The biggest reason why people will step foot in Wittenberg is to see and learn about how the Protestant and Reformation movement began and took hold, who the major players were, and what their roles were in the movement. For most, they’ll want to visit the four sites which form the basis for the town’s status as UNESCO World Heritage Site (WHS; see below). In addition to these four, there are other highlights for the curious and interested visitor, and all of them are easy to reach in the compact Old Town.

  1. Bugenhagenhaus (Bugenhagen House)
  2. Cranach-Haus, Cranach-Hof (Cranach House and Court)
  3. I.G. Schneider Modehaus
  4. Leucorea
  5. Luther-Eiche (Luther Oak)
  6. Lutherdenkmal (Luther Monument)
  7. Lutherhaus (Luther House) – UNESCO WHS
  8. Melanchthondenkmal (Melanchthon Monument)
  9. Melanchthonhaus (Melanchthon House) – UNESCO WHS
  10. Markt, Rathaus (Market Square, Town Hall)
  11. Schlosskirche (Castle Church) – UNESCO WHS
  12. Stadtbäche (town streams)
  13. Stadtkirche St. Marien (St. Mary’s Town Church) – UNESCO WHS

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Petrikirche, Taufkirche, Eisleben, Saxony-Anhalt, Sachsen-Anhalt, Germany, fotoeins.com

Tracing Martin Luther’s steps in 16 German cities

Above/featured: “Luther war hier. // Luther was here.” Eisleben, Germany (HL, 27 Oct 2016).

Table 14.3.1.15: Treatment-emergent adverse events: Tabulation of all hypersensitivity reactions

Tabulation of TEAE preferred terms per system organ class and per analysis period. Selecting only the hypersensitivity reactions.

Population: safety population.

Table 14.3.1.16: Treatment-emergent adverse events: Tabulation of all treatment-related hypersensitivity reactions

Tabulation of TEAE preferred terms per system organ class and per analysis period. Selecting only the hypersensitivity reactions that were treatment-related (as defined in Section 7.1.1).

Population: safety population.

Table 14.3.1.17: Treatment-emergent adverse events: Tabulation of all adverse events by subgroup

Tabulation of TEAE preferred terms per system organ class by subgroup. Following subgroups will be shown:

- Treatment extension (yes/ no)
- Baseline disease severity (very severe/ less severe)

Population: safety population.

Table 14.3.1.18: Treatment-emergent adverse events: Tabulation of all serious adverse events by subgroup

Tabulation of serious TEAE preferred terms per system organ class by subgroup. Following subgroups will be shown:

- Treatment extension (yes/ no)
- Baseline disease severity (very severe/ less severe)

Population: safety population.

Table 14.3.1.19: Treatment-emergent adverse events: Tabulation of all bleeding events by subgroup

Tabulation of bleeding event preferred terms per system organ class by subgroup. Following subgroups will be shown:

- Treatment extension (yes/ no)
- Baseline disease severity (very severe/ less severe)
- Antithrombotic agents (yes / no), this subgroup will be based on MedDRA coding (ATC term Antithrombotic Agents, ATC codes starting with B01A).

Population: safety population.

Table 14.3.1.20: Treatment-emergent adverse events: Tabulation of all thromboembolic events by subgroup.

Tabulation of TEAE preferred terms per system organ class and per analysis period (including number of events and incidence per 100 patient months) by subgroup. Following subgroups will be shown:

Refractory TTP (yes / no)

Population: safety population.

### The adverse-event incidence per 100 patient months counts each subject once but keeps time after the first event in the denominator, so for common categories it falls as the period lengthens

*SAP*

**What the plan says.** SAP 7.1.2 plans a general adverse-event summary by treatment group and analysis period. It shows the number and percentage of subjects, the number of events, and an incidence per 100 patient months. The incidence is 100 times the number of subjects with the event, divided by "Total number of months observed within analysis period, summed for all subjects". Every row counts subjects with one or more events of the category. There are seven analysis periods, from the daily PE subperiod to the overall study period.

In pre-teen years, I attended a Catholic elementary school by weekday, and a missions-oriented Protestant church by weekend. I already had multiple questions running around my pre-scientist brain, like electrons appearing and dissipating in a fuzzy halo. When various disparate elements began to settle with few satisfying answers, I left behind the churches and their respective religions. But one thing that’s remained is my love of history. History has never been boring, because I carry the past (as offspring of immigrants), and I’m determined to bring history’s lessons into the present.

Even in youth, I had to ask: why was one set of churches called “Protestant”? What was under protest? How did one man help spark a movement that would help merge and create a version of a language that continues today, that would bring accessible means to literacy for the public, and that would begin to change rule by religion to rule by law?